Published: March 19th 2010March 12th 2010
Oh gosh, yesterday was hot, but today was even hotter - almost touching 40 degrees, and the sun is blisteringly hot with really high humidity. It was still 30 degrees at 3.00 this morning, so you can imagine how worn out and spikey we feel today.
John was up really early out looking for birds, loads of Australian Ringnecks, Willie Wagtails, Black Swans, Little Pied Cormorant, Little Eagle ....
We’d no sooner set off, but we saw a sign for a winery with a quilt show! How lucky is that - two of my favourite things in one place. We had a good time discussing wines of the world with the proprietor, whilst I admired the workmanship in the quilts. The winery was called Vineyard 28 - named after the green parrots which we’ve been admiring everywhere ... although they are regarded as vermin as they love the grapes. Of the 50 odd vineyards in the “Geographe” region, only two export to the UK and they’re not one of them! A shame really as they produce two excellent whites, a Sauvignon Blanc, with superb Lime, Kiwi, and Citrus notes, and a Chenin Blanc bursting with tropical fruits. They’re experimenting
with various traditional Italian red grape varieties too, although we both feel there’s some way to go here! Anyway, we had a very interesting conversation about the various problems facing the independent wine producer in Australia.
Back on the coast road aiming for Lake Clifton, where there is a viewing deck in the National Park to enable you to look at Thrombolites. What? I hear you ask. Aha! They are the oldest known living organism - one of the by products of their lifecycle is oxygen and over millions of years they created an atmosphere which enabled higher life forms to develop. I shall be quoting again when I say ... They are the most common form of micro bialite in Lake Clifton and are formed by a variety of micro-organisms. As the micro-organisms synthesise calcium carbonate is drawn out of the lime enriched lake water to form a rock like mineral. Thrombolites were common 600 million years ago. Fossil counterparts are found today in the Northern Territories where shorelines once existed. Microbes involved in thrombolite formation may have been responsible for oxygen which enabled life to colonise the planet. So now you know!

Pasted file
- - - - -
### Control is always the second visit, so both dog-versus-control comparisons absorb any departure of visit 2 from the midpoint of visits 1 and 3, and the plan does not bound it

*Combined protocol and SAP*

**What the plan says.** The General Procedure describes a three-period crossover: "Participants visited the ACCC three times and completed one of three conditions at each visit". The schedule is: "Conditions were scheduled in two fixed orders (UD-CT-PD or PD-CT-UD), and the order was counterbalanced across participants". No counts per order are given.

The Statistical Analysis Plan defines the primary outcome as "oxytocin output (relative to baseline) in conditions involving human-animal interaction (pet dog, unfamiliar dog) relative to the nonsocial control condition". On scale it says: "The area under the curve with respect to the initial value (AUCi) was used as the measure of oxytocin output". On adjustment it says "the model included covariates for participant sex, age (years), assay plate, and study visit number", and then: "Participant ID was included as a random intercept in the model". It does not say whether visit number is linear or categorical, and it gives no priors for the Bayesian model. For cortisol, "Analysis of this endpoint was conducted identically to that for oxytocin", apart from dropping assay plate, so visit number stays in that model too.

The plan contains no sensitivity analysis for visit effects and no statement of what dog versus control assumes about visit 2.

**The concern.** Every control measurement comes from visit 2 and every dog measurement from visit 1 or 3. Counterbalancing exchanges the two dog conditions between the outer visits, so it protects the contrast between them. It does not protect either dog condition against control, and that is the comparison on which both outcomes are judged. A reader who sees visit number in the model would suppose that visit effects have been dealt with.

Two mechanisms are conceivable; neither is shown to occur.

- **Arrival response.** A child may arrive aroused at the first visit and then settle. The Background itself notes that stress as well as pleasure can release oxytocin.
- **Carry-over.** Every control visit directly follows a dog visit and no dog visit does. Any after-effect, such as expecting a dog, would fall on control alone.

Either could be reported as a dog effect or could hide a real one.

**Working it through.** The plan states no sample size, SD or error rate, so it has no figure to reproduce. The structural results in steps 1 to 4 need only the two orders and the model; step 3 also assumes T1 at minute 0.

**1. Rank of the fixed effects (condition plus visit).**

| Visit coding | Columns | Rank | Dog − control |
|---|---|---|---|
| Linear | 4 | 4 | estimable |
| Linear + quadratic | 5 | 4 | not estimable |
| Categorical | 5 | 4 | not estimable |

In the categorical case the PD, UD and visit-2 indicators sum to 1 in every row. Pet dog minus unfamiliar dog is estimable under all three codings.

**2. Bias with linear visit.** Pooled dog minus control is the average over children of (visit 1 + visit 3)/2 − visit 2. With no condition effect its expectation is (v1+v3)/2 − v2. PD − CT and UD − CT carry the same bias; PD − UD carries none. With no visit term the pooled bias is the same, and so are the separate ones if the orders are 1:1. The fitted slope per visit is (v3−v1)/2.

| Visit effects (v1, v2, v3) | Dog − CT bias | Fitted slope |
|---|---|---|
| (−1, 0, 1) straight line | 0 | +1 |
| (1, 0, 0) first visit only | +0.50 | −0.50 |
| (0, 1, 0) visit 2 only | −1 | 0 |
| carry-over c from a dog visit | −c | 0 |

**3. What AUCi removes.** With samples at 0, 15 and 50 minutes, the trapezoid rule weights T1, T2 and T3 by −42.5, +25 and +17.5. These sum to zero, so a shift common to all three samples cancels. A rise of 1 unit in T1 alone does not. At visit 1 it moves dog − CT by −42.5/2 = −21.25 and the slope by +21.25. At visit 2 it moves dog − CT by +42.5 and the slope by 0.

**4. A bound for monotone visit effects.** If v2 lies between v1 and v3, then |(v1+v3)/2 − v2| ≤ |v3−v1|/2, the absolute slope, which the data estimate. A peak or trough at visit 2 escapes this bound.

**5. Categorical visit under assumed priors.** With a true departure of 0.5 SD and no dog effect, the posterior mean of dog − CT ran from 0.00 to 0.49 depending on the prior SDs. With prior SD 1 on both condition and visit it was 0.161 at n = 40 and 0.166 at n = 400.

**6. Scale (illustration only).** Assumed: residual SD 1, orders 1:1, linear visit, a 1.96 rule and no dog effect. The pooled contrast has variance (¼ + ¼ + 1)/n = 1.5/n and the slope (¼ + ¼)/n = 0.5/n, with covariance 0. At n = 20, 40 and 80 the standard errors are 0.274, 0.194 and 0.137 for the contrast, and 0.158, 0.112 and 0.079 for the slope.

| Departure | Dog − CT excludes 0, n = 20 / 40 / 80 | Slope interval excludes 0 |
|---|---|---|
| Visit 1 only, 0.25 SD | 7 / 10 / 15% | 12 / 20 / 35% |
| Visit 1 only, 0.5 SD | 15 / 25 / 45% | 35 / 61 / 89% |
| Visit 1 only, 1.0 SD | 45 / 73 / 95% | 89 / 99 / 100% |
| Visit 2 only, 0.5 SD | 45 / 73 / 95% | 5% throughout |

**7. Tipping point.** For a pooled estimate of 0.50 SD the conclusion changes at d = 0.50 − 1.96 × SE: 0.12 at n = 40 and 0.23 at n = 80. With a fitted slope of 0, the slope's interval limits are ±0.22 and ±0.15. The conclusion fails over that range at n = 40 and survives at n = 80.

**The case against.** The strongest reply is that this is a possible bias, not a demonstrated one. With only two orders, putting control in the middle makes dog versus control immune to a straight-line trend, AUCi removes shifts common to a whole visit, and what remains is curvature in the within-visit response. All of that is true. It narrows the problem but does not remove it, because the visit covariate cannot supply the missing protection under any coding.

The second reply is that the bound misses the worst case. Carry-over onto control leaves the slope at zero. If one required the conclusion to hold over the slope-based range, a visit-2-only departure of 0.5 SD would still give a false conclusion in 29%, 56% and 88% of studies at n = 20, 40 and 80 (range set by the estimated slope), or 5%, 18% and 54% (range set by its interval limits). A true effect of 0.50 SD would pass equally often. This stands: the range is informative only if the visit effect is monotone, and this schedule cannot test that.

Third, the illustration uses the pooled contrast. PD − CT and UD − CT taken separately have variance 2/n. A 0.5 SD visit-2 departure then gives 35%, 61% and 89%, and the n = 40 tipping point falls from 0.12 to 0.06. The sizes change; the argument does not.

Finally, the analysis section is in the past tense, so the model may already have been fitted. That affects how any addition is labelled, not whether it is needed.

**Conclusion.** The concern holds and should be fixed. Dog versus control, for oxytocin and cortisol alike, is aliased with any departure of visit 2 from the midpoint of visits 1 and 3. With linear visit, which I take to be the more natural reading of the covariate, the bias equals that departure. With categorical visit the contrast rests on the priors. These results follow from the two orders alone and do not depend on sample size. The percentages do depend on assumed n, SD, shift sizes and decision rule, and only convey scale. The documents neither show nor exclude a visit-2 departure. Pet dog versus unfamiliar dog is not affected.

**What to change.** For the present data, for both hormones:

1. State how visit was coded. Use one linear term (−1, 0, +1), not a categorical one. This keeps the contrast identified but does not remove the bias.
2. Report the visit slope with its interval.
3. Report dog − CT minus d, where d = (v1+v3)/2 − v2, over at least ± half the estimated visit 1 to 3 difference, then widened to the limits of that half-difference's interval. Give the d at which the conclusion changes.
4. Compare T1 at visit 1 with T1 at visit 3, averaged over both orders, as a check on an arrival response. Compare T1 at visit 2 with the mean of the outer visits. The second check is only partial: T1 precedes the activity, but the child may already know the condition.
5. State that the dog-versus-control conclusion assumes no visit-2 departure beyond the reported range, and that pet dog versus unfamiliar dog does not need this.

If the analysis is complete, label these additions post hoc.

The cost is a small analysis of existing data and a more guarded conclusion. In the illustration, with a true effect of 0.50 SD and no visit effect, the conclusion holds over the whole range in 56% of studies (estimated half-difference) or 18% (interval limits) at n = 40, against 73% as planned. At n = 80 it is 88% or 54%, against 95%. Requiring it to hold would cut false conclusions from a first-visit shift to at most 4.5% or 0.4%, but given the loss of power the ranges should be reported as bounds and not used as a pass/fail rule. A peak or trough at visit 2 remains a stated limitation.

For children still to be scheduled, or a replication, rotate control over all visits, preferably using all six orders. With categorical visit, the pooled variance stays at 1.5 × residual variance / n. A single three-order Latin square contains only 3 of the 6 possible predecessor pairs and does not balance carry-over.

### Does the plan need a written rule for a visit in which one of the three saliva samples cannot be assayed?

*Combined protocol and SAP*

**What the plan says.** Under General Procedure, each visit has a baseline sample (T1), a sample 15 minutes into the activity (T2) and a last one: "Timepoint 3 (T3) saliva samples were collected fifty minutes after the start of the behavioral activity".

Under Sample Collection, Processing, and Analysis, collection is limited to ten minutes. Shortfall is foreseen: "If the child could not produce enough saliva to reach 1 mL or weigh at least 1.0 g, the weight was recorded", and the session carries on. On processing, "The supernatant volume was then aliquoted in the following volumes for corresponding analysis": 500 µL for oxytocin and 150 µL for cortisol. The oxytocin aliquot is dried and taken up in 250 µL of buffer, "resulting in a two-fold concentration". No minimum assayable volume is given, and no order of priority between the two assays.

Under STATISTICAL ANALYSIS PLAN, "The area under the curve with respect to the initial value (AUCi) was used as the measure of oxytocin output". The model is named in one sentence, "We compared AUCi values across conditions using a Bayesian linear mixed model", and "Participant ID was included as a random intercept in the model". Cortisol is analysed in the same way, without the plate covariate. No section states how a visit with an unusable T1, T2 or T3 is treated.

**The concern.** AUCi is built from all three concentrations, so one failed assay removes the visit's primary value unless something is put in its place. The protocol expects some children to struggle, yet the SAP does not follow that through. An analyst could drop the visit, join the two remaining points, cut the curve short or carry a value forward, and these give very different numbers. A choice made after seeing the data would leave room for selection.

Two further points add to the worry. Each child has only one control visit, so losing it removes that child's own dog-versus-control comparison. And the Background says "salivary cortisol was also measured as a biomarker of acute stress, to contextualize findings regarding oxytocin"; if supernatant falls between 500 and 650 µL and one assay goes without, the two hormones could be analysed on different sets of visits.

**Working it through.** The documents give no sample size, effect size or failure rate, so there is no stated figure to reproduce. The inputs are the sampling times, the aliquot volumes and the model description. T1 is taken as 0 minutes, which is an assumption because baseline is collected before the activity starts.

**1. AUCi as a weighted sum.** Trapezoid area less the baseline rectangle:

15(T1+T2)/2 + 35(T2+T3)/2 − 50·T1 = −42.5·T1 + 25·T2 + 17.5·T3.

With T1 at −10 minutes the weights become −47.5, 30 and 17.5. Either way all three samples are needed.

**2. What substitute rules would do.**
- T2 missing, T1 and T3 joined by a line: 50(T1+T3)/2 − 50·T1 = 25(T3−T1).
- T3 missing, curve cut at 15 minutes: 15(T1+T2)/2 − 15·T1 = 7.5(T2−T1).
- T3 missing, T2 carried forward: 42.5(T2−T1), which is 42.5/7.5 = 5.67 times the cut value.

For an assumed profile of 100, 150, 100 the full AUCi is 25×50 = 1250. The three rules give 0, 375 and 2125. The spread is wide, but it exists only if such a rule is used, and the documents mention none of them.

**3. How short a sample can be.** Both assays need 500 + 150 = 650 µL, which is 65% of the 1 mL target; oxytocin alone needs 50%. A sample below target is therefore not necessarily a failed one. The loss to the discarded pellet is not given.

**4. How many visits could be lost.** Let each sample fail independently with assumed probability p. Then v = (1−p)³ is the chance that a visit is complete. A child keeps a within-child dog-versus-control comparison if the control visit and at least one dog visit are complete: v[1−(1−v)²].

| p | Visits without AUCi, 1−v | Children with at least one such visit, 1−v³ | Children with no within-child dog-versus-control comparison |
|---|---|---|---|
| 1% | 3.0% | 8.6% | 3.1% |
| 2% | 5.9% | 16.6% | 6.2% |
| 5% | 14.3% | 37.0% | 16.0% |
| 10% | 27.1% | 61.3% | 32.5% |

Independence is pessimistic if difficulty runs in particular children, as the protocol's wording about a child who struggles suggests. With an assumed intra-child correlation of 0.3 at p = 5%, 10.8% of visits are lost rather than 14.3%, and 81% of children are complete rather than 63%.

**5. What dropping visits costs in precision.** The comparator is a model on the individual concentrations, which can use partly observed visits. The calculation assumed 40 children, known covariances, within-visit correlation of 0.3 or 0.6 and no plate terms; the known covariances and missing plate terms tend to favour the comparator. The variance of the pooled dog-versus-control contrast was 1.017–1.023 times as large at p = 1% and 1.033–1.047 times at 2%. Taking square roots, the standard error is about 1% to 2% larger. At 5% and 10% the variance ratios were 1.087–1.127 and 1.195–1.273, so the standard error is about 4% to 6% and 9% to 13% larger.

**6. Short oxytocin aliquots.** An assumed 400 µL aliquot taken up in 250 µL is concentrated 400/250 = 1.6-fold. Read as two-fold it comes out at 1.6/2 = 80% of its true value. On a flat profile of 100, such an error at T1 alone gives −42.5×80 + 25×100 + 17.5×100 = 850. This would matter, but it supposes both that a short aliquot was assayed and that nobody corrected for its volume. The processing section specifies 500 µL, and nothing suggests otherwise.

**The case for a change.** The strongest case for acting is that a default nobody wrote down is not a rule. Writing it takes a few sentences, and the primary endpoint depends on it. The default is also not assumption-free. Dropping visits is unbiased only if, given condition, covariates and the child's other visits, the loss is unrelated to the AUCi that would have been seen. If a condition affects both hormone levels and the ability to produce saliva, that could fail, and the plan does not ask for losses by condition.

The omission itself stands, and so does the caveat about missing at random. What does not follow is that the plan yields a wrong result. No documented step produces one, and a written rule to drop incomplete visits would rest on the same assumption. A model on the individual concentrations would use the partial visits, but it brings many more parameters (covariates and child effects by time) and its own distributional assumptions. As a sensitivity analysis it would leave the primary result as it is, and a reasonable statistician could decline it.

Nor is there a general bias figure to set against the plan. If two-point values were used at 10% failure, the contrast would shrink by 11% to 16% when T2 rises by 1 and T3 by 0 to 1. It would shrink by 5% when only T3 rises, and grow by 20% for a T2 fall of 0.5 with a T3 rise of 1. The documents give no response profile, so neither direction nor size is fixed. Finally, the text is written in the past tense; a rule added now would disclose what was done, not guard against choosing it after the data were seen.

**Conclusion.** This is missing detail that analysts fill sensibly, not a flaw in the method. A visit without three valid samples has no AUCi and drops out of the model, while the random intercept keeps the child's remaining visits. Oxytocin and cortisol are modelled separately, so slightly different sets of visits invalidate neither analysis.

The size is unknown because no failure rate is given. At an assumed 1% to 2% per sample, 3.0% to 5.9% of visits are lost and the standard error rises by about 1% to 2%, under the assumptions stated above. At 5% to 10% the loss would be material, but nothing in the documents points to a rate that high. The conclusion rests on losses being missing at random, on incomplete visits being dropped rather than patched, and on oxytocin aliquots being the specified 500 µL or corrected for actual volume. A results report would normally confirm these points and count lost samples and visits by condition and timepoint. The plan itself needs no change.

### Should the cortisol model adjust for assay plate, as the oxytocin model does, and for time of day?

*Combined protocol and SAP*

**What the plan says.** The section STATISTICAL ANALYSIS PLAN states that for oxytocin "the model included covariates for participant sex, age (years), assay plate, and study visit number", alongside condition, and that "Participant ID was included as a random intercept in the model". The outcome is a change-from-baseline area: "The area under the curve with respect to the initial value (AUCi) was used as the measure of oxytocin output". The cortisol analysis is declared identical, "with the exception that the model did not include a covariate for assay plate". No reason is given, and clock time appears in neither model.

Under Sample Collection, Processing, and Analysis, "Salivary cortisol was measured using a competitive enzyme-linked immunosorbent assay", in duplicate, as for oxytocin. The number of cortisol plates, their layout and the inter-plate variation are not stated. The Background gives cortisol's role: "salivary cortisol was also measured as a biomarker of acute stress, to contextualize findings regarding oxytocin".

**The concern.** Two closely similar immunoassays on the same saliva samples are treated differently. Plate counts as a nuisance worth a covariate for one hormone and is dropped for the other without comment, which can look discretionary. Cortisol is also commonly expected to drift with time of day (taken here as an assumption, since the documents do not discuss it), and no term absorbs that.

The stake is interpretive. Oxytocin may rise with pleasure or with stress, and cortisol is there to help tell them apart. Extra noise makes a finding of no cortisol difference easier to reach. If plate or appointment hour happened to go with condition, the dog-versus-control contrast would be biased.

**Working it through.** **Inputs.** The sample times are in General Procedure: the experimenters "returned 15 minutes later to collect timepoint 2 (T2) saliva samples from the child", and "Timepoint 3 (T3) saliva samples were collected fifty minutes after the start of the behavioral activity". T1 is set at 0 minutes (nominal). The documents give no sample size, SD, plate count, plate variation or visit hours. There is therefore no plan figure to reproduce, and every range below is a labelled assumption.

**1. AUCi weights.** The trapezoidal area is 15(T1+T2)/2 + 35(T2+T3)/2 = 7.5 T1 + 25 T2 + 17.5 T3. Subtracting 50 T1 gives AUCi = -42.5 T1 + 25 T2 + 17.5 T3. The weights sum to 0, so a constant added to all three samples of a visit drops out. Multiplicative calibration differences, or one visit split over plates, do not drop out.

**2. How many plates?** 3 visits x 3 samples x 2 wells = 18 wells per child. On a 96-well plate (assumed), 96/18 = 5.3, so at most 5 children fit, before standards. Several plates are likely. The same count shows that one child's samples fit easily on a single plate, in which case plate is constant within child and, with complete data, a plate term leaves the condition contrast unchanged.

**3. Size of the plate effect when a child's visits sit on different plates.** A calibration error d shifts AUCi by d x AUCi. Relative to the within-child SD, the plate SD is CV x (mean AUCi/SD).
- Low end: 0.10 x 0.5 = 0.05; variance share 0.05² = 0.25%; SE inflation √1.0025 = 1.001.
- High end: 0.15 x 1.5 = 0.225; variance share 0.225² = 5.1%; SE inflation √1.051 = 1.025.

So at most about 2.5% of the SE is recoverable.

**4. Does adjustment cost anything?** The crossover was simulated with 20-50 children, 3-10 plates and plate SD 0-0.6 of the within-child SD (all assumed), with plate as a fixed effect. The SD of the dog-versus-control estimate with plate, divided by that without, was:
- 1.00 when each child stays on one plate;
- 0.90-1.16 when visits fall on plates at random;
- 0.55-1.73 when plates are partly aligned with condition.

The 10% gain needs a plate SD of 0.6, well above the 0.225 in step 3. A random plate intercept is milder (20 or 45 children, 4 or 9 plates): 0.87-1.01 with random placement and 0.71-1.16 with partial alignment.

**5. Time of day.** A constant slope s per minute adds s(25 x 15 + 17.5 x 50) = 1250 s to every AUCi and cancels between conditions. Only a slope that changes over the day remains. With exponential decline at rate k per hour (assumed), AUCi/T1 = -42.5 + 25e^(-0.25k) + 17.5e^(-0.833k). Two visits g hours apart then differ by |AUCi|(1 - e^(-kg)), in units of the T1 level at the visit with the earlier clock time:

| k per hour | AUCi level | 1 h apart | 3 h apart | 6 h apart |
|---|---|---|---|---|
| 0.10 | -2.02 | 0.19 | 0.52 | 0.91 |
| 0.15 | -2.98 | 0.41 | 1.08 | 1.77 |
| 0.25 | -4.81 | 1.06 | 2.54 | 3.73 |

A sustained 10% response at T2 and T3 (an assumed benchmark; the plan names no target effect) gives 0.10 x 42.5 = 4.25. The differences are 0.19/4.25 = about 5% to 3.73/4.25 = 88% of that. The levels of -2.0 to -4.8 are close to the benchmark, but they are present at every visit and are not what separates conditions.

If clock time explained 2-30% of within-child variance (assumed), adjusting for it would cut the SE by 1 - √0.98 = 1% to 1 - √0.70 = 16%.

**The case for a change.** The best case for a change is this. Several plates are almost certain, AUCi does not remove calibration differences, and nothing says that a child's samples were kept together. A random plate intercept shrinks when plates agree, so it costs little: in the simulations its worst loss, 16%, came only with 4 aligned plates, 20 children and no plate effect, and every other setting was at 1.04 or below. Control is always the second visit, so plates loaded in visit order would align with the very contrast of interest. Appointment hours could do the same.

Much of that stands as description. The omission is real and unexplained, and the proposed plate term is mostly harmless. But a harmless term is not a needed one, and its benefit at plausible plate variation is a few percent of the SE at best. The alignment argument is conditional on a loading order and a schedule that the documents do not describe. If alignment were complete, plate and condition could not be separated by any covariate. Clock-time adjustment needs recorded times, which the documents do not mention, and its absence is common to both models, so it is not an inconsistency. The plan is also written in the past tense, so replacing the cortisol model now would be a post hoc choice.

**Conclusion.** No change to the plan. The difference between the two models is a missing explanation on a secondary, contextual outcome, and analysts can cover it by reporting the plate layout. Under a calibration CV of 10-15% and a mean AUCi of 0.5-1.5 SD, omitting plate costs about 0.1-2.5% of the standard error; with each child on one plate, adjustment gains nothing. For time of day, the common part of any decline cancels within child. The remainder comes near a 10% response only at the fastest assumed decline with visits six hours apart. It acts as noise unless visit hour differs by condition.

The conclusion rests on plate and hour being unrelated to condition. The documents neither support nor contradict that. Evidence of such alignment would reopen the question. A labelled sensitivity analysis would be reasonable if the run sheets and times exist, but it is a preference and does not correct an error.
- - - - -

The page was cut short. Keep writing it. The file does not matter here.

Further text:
It was really fascinating
looking at them - I swear I saw one move, but John said I was imagining it (he was probably right!). There were lots of birds yet again posing for photos. I was really struck by the colours on the shoreline - everything looks really washed out in what I think of as New England colours - I’m just hoping the photos does it justice.
Just as we left the Thrombolites doing their thing, we pulled into another winery - and would you believe it, they produced port! We sampled some wine and of course the port whilst chatting about dogs - they had Blue Heeled dogs, which are cattle dogs that are born white with black markings and over the next 6 months or so develop more colours in their fur. Very good natured they were too. Needless to say, we left with a bottle of vintage port tucked firmly under John’s arm!
Onward to Mandurah, a really lovely place to visit with lots of ‘canals’ and thus water-front properties with boats. We ended up parked alongside yet another gorgeous beach, and I confess the temptation was too much, especially in the heat, and we took to
the sea to cool down. Nearly 40 degrees, on one of the best beaches we’ve ever seen, and we’re the only people in the water! Oh boy, it was wonderful, especially when a group of pelicans flew by!!
Our last part of the journey to Freemantle (or Freo as the locals call it), should have been really quick, but seemed to take ages, what with filling up with petrol and navigating ever busier roads. It may be because it’s Friday and the Aussies are taking off for the weekend, or the fact the’ve put so many traffic lights on this stretch of road it’s just stop-start, or it could just be that we’re getting nearer cities (and therefore there are simply more people!).
We eventually pulled into a ‘proper’ site, parked the van and took off for the pool where we floated about in the cool water chatting to others doing the same. There are numerous colourful birds here too including bright pink cockatoos called “Galah.”
We’re now relaxing with a bottle of 28 Sav Blanc and trying to blot the sound of all the kids playing behind us ... we’re just not used to the noise
after a week in the peace and quiet of the outback! We’ve just realised how blasé we were getting with our wonderful rest area sites and evening visits from the kangaroos.
There are more photos below